Saturday, July 30, 2016

July: Nigeria’s Month Of Remembrance

By Dan Amor
 For those of us who were born during or after the Nigerian Civil War, Chief Uche Ezechukwu's Monday column on the 50 years of the assassination of Nigeria's first military head of state General JTU Aguiyi Ironsi, provides an illuminating pathway to the events that led to the war. No nation among the third world countries makes a stronger claim on the interest and sympathy of Africans than Nigeria. What Nigeria has meant to the black continent and to blacks across the world, makes her future a matter of deep concern.
*Chukwuemeka Odumegwu-Ojukwu
taking the oath of office as the leader
of the Republic of Biafra in May 1967
Nigeria might be doddering or tottering behind less endowed African countries as a giant with feet of clay, no thanks to the tragedy of irresponsible leadership. But whatever happens to her usually serves as a huge lesson for other African countries. To view therefore with judgment and comprehension the course of present and future events in Nigerian life and politics, we must possess knowledge and understanding of her past, and to provide such understanding within concise compass, we must consult history. Yet it is an unbiased, disinterested and unprejudiced inquiry into the history of our country that will ensure that we leave a legacy of truth for generations yet unborn.

In fact, the true story of Nigeria must begin with the foundations of the nation – its geographical and economic character; its social-political and religious influences and the psychology of its peoples. Besides the existence of multi-ethnic nationalities before the fusion of the Northern and Southern Protectorates in 1914 by Lord Fredrick Lugard, a British imperialist military commander, and the almost 100 years of British colonial rule, the great period of post-independence crisis – 1960-1970 – must be vividly delineated for posterity. The death in November 2011 of Dim Chukwuemeka Odumegwu-Ojukwu who has come to symbolise that great epoch of epic struggle brought to the front burner of national discourse, the issues and convergent forces at play in the Nigerian Civil War. But recent developments point to the fact that our leaders who prefer to learn their geology the day after the earthquake would want history to repeat itself.

Unfortunately, rather than telling in bold dramatic relief, the tragic and magnificent story of what brought about the war and its aftermath, some commentators have elected to mislead the reading public on who actually caused the war. Some have even pointedly accused Chief Ojukwu of having masterminded the war in order to divide Nigeria. What can be more mischievously misleading than the deliberate refusal to allow the historical sense transcend the ephemeral currents of the present and reveal the spirit of a people springing from the deepest traditions of their tragic experience? How could one begin to appreciate a legend who continued to be astonishingly misunderstood even when the realities of the factors that pushed him to rise in defense of his people are damning on the rest of us forty-nine years after his action? Why is it so difficult for us to appreciate the fact that Ojukwu has come to represent, in large and essential measure, not only a signification of heroism but also a courageous attempt to say no to an emerging oligarchy which was bent on annihilating his people from the face of the earth?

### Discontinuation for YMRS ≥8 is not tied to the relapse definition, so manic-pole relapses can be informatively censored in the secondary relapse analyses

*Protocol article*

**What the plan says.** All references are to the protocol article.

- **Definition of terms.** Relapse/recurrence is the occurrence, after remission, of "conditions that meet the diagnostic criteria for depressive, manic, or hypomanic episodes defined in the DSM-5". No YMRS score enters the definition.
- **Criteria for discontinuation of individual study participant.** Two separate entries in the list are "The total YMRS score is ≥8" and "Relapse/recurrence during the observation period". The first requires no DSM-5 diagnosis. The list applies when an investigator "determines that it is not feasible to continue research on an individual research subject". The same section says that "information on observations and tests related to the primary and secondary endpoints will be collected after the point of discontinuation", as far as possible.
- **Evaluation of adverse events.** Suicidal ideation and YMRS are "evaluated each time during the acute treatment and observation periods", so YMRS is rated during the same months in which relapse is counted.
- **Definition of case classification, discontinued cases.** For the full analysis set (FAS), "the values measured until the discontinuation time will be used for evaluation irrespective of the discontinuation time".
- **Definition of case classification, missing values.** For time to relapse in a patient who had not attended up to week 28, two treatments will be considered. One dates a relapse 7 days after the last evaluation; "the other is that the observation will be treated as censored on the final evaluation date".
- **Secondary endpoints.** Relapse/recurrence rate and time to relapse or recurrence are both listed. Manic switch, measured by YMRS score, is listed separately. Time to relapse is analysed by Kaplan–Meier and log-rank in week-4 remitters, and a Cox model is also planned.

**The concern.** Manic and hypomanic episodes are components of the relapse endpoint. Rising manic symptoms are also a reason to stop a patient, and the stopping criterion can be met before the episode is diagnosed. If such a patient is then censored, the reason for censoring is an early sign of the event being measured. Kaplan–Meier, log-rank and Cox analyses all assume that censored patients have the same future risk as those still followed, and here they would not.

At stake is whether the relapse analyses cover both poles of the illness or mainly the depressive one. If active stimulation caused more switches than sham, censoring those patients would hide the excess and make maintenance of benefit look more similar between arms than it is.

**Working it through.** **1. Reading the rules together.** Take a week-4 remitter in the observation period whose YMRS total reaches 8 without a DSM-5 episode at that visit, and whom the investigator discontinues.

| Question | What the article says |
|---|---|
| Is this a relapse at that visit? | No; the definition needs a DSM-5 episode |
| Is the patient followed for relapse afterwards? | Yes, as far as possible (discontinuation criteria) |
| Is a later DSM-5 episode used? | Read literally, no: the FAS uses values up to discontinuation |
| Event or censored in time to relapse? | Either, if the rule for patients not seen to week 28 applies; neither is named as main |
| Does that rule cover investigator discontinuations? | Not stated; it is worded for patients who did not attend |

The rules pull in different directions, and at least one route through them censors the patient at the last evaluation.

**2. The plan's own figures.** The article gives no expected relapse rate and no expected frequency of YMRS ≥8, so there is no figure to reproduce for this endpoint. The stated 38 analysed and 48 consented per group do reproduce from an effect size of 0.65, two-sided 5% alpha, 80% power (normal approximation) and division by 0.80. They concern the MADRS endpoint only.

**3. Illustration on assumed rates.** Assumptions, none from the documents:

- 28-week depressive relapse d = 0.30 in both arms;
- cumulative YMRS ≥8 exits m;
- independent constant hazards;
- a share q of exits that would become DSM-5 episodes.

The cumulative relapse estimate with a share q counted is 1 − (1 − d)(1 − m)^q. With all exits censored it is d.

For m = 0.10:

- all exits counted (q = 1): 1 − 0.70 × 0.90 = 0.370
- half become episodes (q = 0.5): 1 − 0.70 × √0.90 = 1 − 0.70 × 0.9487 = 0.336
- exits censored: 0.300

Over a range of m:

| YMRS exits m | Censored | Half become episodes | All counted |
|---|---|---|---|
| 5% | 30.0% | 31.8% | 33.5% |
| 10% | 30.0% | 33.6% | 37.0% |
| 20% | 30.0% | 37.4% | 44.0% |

No Nigerian in his right senses should support any nebulous attempt to re-awaken the Biafran experience. But if we believe the time-tested aphorism that few men are austere or dull-witted enough to scorn the pageantry and romance of history, then we must ask ourselves why, for God’s sake, would people become so barren in thought as to hold the view that Ojukwu caused the Nigerian Civil or what some mischievously call the Biafran War? Even for those of us who were born during the holocaust that was the war itself, a deep reflection on what brought it about cannot in all sincerity be divorced from the greed and unbridled ambition of Nigerian politicians – the quest to dominate others and the winner-takes-all mentality of the lackeys to whom the colonialists handed over power to on a platter of gold.

Why must we forget so soon the blatant rigging of the 1964 Western Region election by the Federal government-controlled Northern Peoples Congress (NPC) in favour of S.A. Akintola at the expense of Chief Obafemi Awolowo of the Action Group who was believed to have won that election in the first place? How can we forget so soon that it was the upheaval that followed that manipulation in the Western Region and the inability of the government at the centre to contain it that orchestrated the January 15, 1996 military coup and its aftermath?

In fact, in all the accounts of the developments that led to the war, both local and international, none particularly mentioned Ojukwu as a key player in either the coup of January 1996 or the July 29 counter “revenge” coup led by young Hausa/Fulani soldiers. Ojukwu’s response to the wanton killings of Igbo and other nationals of Eastern Nigerian origin was a latter day development which in all practical purposes followed the natural course of history. He was just an uncommon patriot who responded decisively to the issues of the day. We bow courteously before the mighty personages of other traditions. The appeal of Nigeria’s annals is not that of a success story. The record of our soulless country is strangely somber. Like in France, our earliest heroes might be heroes of defeat. But the story is shot through with episodes of unequaled magnificence. That history is repeating itself just as we recall our ugly past shows that it is the destiny of Nigeria to live dangerously.
*Dan Amor is an Abuja-based public affairs analyst (danamor98@gmail.com)



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